Whether you called it the Texan, Harvard, Yale, J-Bird, Mosquito, or simply the T-6. the North American T-6 trainer was one of the most important aircraft designs of the Second World War era — perhaps of all time. The North American Texan was built in greater numbers than most of the aircraft that it trained pilots for, or against! There were 17,096 Texans built by North American Aviation and the foreign companies that built the Texan under license overseas. This figure does not count the aircraft that were re-manufactured from existing airframes, or aircraft that used T-6 technology (P-64, NA-50. Boomerang) as their basis. Although designed as a basic training aircraft, the T-6 would be used extensively in a number of other roles including: advanced trainer, fighter, interceptor, fighter-bomber, forward air control aircraft, and counter-insurgency (COIN) aircraft. The Texan was widely exported and served with at least fifty-five air forces throughout the world. In civilian hands...

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No. 94 - T-6 Texan in action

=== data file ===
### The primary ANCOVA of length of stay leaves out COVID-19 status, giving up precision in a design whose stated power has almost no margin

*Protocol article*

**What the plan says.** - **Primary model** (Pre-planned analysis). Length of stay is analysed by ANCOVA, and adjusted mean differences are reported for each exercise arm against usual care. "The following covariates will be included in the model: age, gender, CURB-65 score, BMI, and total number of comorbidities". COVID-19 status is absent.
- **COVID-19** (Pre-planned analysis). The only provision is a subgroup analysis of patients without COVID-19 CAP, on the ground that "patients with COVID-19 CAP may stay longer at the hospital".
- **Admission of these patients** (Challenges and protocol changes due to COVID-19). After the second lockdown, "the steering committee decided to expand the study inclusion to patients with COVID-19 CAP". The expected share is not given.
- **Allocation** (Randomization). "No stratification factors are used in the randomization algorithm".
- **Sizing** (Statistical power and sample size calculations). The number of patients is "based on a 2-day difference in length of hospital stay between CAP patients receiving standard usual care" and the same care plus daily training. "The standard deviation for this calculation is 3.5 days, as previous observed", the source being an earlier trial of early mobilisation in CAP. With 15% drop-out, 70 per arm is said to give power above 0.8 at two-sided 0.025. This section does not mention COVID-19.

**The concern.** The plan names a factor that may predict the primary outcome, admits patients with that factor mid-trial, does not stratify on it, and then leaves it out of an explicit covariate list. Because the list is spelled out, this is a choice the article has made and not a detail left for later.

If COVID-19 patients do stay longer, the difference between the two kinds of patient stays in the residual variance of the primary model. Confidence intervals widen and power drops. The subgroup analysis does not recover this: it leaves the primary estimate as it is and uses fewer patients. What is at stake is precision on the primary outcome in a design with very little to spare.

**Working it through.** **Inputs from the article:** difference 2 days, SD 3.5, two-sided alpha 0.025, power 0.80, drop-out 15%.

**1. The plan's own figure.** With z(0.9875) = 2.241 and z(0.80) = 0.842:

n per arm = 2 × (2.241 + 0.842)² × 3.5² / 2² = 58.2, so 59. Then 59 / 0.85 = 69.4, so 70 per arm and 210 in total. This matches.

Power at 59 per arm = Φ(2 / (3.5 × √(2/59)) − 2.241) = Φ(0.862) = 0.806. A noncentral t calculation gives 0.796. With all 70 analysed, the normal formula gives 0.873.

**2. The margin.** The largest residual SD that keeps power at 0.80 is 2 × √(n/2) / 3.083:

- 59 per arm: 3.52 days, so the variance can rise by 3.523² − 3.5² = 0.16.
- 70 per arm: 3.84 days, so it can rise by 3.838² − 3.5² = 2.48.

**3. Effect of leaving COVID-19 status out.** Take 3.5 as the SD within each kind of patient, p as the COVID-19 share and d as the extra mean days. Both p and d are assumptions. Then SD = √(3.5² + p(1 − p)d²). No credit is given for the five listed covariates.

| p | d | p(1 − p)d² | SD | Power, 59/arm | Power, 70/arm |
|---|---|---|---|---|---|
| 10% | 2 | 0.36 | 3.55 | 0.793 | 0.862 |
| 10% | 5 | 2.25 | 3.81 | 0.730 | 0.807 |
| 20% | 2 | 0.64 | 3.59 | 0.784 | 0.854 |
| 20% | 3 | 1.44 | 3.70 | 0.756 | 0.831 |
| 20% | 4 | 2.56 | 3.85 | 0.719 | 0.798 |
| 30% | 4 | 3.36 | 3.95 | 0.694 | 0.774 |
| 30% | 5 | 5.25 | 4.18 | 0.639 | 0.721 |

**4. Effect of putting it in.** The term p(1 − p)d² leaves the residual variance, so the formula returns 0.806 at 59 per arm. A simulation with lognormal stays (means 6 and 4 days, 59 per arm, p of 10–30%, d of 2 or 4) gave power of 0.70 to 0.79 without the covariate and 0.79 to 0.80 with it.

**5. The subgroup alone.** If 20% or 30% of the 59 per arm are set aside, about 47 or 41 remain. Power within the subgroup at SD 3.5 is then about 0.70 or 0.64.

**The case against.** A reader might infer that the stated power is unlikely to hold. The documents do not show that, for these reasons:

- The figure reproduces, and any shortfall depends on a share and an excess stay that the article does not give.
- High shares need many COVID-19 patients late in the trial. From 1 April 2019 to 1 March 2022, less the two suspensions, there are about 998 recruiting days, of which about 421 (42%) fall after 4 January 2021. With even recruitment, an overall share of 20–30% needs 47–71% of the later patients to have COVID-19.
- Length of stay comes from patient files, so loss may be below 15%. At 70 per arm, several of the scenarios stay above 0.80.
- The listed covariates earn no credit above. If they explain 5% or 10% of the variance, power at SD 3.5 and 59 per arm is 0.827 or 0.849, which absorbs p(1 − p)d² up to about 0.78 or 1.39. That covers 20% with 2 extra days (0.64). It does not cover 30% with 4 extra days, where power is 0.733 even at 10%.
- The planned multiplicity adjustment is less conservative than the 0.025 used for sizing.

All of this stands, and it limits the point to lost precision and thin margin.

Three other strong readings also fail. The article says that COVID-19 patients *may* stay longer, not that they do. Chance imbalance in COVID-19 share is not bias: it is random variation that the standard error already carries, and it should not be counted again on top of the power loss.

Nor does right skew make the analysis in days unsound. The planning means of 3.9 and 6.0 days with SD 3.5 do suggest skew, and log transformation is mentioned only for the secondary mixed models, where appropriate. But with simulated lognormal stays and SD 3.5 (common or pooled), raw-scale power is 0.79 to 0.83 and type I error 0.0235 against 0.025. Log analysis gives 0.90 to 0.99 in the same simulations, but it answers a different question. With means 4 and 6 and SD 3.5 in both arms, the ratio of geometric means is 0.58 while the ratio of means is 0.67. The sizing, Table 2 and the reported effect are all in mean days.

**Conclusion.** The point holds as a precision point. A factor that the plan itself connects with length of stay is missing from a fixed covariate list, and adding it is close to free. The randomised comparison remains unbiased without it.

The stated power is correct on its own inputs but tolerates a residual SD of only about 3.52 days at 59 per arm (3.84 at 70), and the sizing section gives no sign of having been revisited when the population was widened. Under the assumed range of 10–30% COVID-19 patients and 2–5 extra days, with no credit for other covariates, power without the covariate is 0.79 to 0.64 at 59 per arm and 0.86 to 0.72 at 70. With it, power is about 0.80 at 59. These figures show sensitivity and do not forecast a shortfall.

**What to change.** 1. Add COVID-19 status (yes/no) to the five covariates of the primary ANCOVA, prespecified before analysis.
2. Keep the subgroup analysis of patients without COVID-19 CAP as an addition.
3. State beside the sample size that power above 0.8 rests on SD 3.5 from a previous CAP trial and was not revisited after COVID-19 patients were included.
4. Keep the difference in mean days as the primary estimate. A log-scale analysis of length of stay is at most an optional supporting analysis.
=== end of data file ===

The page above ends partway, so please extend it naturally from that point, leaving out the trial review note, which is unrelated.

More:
Aircraft in Action Larry Davis

Whether you called it the Texan, Harvard, Yale, J-Bird, Mosquito, or simply the T-6. the North American T-6 trainer was one of the most important aircraft designs of the Second World War era — perhaps of all time. The North American Texan was built in greater numbers than most of the aircraft that it trained pilots for, or against! There were 17,096 Texans built by North American Aviation and the foreign companies that built the Texan under license overseas. This figure does not count the aircraft that were re-manufactured from existing airframes, or aircraft that used T-6 technology (P-64, NA-50. Boomerang) as their basis. Although designed as a basic training aircraft, the T-6 would be used extensively in a number of other roles including: advanced trainer, fighter, interceptor, fighter-bomber, forward air control aircraft, and counter-insurgency (COIN) aircraft. The Texan was widely exported and served with at least fifty-five air forces throughout the world. In civilian hands...

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No. 97 - TBD Devastator in action

Aircraft in Action Al Adcock

During 1934, the U.S. Navy's aircraft carrier force was comprised of three carriers, USS LEXINGTON (CV-2), USS SARATOGA (CV-3), and USS RANGER (CV-4), with the air groups aboard these ships being equipped with biplane fighters, scouts, and torpedo bombers. During this time the Navy was beginning a massive expansion program and had four new aircraft carriers either under construction or on the drawing boards. These ships, USS YORKTOWN (CV-5), USS ENTERPRISE (CV-6), USS WASP (CV-7), and USS HORNET (CV-8), were all scheduled to be fully operational by 1941. To outfit the air groups aboard these new ships, the Navy sought proposals from the American aviation industry for new and improved aircraft.